"Capacity on intercity routes should be about number of vehicles, not compressing people"
CyclingSid
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« Reply #10 on: May 08, 2018, 04:20:41 pm »

Wider availability of carnets, for those who don't work a regular 5 day week.
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Tim
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« Reply #11 on: May 08, 2018, 04:36:54 pm »


Ensuring this is 'revenue neutral' will not be easy, and ease or elimination of current regulations would have to have offsetting benefits.


Making it revenue neutral overall is a big enough challenge.  If it has to be revenue neutral for each operator then that becomes even more difficult.  And if it isn't revenue neutral for an operator they will need compensation.  That is why I suggested that it would be easier to introduce as and when franchises are renegotiated.
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Tim
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« Reply #12 on: May 08, 2018, 04:42:01 pm »

Wider availability of carnets, for those who don't work a regular 5 day week.

Carnets are good but they are only a good idea because they correct a perceived unfairness/imbalance caused by the current imbalance in price between seasons and walk up fares.  If we simplified the current system to remove the effective subsidy of those on season tickets, the need for carnets would disappear.   

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broadgage
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« Reply #13 on: May 08, 2018, 05:05:42 pm »

I do not see why regular travellers should not get a MODEST discount by way of a season ticket, but I feel that the present discounts are excessive for generally peak time travel.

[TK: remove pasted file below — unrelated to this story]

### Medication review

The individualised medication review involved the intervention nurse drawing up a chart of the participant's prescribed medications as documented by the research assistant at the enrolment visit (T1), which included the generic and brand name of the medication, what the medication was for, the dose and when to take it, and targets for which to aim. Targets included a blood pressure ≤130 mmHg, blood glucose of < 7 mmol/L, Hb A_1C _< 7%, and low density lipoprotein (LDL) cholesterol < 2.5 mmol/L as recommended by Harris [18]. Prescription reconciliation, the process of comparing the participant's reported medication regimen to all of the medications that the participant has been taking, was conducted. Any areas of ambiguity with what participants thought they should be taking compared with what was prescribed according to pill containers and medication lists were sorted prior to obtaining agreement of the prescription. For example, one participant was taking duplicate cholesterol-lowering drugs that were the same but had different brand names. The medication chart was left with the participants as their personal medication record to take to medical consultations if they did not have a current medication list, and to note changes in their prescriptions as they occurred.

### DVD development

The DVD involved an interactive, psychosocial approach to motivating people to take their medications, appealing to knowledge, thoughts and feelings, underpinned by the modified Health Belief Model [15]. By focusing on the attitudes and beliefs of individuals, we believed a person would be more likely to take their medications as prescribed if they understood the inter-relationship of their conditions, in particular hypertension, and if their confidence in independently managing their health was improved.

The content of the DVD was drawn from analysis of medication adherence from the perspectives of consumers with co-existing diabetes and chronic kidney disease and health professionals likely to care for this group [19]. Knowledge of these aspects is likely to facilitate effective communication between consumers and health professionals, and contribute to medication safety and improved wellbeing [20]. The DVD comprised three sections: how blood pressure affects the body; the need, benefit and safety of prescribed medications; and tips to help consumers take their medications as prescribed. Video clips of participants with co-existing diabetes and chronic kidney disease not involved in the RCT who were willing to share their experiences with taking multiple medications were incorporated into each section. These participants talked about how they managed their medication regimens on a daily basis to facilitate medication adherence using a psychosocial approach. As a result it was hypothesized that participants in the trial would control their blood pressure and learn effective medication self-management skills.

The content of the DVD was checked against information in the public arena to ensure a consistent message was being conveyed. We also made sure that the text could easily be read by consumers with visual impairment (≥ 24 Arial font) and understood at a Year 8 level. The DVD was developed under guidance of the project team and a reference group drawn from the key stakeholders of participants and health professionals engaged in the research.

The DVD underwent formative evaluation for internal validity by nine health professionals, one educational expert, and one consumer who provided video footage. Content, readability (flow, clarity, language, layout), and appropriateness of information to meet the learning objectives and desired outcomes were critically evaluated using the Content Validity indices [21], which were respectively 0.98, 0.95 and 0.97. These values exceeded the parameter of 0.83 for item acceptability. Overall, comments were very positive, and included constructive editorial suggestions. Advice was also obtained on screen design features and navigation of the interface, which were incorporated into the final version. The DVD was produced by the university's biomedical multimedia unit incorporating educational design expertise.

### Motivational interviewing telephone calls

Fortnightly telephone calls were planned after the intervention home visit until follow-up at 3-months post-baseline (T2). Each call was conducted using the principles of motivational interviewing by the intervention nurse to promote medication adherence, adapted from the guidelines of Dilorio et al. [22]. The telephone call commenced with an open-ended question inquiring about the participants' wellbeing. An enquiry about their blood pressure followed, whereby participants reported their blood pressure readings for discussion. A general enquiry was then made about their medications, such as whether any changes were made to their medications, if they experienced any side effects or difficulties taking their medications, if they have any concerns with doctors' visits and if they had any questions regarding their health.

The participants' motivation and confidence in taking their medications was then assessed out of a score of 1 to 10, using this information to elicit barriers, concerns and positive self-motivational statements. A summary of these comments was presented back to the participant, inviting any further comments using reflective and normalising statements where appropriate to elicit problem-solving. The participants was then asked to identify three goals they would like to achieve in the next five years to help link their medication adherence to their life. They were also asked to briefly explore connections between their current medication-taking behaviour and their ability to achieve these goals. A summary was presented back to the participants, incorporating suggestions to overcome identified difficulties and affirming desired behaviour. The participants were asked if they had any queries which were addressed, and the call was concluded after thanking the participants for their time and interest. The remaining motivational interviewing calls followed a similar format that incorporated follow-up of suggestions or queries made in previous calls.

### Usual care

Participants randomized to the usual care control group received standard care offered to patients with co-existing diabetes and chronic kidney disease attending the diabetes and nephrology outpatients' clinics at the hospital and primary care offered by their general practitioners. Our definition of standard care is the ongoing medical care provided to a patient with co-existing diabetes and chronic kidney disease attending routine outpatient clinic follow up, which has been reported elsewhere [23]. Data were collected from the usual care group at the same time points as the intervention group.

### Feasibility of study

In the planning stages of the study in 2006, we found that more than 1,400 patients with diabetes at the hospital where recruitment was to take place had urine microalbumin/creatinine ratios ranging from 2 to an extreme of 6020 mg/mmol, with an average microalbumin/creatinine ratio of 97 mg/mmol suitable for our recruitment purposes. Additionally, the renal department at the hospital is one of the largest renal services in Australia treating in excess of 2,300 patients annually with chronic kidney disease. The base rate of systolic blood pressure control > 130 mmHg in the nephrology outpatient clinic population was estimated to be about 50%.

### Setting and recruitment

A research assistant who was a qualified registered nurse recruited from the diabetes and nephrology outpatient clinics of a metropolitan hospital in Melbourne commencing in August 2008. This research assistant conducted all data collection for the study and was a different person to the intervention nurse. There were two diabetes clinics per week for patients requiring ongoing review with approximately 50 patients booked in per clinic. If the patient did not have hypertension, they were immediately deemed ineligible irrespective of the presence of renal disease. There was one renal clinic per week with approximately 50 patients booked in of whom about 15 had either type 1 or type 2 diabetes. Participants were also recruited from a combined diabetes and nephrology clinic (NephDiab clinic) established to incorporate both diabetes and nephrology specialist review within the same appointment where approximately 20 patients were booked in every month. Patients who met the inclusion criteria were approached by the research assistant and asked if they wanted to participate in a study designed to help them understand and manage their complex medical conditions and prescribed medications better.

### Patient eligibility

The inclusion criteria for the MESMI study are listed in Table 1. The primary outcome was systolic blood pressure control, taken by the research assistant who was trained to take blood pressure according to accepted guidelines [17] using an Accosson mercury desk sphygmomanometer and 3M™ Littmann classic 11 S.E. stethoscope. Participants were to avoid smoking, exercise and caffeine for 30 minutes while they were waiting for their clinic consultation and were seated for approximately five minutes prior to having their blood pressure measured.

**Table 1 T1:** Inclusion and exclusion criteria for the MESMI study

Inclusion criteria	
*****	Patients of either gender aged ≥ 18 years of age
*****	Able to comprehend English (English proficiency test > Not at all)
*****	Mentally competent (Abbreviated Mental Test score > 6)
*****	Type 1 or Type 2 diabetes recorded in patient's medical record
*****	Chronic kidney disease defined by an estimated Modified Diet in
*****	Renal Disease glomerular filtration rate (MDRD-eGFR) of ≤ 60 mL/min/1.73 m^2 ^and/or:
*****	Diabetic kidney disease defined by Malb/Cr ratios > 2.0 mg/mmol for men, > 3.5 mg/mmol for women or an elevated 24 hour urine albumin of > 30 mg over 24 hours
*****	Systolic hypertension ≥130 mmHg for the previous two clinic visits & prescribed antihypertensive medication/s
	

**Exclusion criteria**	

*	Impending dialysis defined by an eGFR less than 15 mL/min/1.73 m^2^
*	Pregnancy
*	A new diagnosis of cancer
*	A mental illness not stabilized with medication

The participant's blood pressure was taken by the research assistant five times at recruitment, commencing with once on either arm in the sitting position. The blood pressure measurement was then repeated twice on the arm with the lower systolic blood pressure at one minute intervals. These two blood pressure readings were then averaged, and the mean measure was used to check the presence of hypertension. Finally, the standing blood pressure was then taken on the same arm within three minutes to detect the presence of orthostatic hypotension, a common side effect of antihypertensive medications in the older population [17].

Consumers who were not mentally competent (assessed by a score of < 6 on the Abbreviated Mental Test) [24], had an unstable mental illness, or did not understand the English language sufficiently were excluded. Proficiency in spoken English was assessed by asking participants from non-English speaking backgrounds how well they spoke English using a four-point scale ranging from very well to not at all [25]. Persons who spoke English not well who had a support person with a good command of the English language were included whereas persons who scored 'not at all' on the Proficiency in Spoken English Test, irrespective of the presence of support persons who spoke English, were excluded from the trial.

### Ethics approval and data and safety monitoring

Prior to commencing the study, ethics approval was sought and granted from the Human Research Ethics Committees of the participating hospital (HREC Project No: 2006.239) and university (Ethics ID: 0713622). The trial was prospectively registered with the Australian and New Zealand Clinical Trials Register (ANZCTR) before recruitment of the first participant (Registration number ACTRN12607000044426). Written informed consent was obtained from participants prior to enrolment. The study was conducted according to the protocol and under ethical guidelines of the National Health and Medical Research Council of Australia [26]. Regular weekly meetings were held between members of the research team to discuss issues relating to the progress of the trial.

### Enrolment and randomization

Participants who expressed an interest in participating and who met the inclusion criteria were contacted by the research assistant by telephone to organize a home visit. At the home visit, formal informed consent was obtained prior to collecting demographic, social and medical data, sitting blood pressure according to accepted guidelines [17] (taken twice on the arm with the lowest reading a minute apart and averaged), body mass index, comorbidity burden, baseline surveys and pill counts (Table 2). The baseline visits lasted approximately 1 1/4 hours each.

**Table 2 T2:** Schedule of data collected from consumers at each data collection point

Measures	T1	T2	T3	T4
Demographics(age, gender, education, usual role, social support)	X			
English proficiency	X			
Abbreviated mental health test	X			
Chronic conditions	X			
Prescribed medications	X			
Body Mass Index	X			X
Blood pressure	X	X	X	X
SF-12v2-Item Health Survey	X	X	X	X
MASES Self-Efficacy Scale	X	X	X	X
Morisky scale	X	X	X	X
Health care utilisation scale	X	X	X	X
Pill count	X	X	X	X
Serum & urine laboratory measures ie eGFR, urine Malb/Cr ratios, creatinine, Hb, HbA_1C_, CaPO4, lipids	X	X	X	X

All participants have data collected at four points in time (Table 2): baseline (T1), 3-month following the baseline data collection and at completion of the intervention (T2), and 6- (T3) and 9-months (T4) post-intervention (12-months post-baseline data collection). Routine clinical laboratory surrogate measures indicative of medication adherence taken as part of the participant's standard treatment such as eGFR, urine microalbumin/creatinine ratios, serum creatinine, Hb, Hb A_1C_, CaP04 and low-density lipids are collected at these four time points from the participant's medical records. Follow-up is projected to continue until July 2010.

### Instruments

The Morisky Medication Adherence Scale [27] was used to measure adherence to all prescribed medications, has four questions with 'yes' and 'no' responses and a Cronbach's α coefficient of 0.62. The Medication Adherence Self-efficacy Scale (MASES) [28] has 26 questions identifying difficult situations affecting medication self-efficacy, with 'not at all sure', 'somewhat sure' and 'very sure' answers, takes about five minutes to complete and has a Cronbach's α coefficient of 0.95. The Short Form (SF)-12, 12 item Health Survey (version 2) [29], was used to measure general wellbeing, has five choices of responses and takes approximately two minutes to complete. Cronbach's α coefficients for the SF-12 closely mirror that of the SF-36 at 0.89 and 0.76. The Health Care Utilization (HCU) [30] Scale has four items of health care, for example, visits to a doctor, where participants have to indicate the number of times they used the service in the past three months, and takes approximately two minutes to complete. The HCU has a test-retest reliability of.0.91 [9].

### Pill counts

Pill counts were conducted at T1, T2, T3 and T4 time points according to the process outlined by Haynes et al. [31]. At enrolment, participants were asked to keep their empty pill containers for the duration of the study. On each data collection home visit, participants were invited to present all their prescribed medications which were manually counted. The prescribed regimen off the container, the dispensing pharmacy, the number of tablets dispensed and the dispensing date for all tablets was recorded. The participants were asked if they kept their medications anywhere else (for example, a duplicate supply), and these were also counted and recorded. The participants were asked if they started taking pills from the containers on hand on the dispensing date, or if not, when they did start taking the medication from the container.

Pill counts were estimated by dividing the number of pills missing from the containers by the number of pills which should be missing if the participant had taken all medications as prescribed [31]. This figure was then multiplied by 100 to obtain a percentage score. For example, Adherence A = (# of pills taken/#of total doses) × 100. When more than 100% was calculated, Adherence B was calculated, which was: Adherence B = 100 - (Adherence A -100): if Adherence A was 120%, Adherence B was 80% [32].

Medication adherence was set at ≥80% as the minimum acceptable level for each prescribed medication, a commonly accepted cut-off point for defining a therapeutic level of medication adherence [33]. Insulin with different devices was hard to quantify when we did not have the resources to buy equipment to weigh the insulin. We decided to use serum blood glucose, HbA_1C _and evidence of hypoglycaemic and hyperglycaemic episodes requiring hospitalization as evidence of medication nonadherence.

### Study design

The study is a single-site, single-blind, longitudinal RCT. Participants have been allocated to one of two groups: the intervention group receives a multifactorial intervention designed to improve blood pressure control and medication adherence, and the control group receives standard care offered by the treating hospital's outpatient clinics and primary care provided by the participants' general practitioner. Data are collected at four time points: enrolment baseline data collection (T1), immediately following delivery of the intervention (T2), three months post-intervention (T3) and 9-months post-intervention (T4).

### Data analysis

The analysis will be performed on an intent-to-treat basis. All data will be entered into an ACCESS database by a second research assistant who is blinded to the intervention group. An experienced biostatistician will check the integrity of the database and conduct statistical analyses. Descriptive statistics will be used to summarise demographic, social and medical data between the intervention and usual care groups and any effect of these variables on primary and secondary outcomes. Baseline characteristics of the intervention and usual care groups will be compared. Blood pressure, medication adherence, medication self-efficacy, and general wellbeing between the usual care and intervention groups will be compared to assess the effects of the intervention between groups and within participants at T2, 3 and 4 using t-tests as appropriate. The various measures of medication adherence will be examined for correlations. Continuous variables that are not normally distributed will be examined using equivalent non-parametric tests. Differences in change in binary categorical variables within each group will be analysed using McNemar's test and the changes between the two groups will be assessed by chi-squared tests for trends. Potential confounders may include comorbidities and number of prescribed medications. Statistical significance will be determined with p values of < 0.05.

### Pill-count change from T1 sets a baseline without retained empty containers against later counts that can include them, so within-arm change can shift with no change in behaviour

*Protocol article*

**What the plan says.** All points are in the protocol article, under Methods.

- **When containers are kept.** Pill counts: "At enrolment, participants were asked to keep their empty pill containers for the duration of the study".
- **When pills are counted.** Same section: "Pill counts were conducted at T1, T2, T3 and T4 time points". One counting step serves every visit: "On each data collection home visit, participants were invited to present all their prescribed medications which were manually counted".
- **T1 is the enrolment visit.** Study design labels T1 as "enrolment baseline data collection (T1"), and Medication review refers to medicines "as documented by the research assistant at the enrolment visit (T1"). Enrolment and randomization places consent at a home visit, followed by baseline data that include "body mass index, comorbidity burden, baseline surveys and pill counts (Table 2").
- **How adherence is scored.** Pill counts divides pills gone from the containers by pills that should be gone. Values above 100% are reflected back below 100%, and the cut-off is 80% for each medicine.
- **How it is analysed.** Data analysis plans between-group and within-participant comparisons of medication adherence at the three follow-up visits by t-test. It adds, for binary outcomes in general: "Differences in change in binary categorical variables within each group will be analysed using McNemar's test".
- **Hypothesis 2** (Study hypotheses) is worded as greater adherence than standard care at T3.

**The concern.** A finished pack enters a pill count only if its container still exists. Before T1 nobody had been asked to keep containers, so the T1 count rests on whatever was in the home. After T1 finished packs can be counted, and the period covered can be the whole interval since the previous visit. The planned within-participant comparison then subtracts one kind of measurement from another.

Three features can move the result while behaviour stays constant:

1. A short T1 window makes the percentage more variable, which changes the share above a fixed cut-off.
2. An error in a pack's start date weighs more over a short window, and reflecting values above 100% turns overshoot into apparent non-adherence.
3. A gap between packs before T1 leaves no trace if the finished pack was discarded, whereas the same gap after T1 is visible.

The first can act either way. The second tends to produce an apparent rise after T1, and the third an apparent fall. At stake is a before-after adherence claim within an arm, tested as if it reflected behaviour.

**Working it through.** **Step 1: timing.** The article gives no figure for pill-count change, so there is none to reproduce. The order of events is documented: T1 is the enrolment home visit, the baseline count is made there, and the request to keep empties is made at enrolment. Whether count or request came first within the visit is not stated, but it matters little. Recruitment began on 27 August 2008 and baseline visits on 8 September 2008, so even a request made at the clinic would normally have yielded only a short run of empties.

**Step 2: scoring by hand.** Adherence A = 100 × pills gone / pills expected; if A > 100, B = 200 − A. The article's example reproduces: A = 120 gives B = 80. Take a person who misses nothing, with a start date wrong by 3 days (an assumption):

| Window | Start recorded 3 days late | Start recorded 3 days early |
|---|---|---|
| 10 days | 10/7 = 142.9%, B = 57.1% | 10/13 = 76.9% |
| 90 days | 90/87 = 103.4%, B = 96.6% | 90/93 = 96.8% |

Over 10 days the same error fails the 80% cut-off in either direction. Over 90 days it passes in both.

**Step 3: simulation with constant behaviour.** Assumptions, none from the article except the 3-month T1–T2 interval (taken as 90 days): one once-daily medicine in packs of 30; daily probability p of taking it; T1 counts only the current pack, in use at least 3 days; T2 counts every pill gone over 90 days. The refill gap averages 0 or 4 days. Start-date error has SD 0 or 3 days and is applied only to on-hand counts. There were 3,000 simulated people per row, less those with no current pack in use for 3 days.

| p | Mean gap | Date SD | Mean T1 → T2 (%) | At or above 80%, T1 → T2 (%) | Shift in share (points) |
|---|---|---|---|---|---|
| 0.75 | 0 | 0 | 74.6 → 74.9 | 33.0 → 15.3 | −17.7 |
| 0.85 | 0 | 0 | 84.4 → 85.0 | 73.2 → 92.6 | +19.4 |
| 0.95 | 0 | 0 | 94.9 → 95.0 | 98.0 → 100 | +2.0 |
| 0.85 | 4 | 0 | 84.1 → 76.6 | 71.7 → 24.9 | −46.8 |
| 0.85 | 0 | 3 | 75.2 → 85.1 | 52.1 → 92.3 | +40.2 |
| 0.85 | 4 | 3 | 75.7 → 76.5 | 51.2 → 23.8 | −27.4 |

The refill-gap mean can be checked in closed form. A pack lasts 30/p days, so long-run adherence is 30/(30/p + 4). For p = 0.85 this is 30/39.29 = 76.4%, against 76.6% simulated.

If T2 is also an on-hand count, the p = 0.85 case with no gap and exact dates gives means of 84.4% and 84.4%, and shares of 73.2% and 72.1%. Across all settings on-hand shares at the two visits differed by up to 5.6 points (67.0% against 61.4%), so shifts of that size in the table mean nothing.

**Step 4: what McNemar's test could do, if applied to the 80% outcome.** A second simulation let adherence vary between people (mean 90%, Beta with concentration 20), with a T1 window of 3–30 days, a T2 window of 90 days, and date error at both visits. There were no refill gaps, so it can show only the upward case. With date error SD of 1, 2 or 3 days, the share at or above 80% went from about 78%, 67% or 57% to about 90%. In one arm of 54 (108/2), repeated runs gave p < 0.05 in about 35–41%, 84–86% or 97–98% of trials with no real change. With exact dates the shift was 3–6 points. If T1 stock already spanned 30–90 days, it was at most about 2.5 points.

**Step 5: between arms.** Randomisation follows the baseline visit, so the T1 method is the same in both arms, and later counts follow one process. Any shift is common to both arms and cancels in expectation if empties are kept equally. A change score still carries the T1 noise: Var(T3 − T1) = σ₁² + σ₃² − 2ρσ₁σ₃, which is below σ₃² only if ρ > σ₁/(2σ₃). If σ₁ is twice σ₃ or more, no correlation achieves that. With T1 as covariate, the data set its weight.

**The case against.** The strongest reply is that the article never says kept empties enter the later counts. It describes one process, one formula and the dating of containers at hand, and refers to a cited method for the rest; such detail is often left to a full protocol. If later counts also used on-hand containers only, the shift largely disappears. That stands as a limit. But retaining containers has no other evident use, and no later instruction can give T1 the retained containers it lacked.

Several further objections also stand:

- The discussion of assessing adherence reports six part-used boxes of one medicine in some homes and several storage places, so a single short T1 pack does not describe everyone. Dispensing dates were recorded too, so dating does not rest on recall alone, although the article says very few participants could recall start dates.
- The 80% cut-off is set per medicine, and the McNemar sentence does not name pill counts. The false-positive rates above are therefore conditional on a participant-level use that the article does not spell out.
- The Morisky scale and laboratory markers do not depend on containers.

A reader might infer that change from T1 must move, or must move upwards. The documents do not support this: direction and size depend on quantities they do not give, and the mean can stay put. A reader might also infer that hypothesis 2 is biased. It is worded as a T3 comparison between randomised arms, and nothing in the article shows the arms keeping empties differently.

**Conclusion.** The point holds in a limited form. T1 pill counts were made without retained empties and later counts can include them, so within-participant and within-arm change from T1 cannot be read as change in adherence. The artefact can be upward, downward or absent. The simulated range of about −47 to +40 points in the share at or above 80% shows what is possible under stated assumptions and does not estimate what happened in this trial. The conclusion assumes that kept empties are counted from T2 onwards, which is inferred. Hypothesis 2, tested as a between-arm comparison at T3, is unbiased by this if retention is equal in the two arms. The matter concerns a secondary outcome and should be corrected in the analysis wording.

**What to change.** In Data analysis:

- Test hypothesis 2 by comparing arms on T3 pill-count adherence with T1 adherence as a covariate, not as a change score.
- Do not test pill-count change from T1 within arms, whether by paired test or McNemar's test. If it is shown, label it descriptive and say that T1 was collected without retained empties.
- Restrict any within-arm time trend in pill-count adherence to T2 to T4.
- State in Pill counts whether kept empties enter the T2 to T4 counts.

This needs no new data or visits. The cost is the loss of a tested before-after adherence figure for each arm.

Weekly seasons IMHO should be priced at about 4.5 times the price of a peak hour day return.
Monthly season at four times the weekly rate and annual seasons at 11 times the monthly rate.

Season ticket holders not only pay the lowest peak time fares, but also seem to expect special treatment. ISTR several calls on these forums for priority boarding or other special privileges for season ticket holders.

(I think that I enraged a season ticket holder on a busy FGW* service. They expected me to give up my reserved seat for them because they "had paid thousands of pounds". I not only declined, but also stated that in my view, that season ticket holders should be required to stand if full fare passengers wanted the seat)

*as they were known at the time.
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"When customers say that they want a seat, they dont mean they want to sit with their knees behind their ears so that 4 more can sit down. They mean that they want an extra coach so that 74 more can sit down"
"Capacity on intercity routes should be about number of vehicles, not compressing people"
stuving
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« Reply #14 on: May 08, 2018, 05:10:13 pm »

I wonder what they mean by "regulations". They give the impression that they (the TOCs) can't change the fares structure at all unless these regulations are rewritten, and rather blur the distinction between the two things, which I suspect is a bit misleading.

I can think of two things they may mean. The first is the way DfT control fares, in practice fare increases. The point has often been made before, that reducing the number of alternative fares while keeping revenue the same must involve increasing some and decreasing others so as to merge them. Not only would this create the usual hysteretic (and hysterical, come to that) customer response, but DfT would have to alter the current fares increase regime.

The other set of regulations is the Rail Settlement Plan - or rather its Ticketing and Settlement Agreement (the RSP itself is an organisation). This describes how fares can be changed, and that includes creating or removing particular fare types. Existing fare names (e.g. rover and ranger as well as day, off-peak, sleeper, etc.) have fixed definitions, but in a schedule not the regulations per se, and changing those is much more difficult than inventing new ones. The TSA is cited in every franchise agreement, and includes many things that TOCs can do in principle, but DfT can forbid. It's very general, so almost everything can be altered, provided all the TOCs concerned agree and DfT approve (conditions that may be hard to meet).

The fares system (or structure) is, I think, distinct from these rules, and really that's what they should be consulting on - and most respondents will understand it that way. The regulations, or DfT's instructions within the current ones, just need to allow whatever changes are to be made.
« Last Edit: May 08, 2018, 06:13:19 pm by stuving » Logged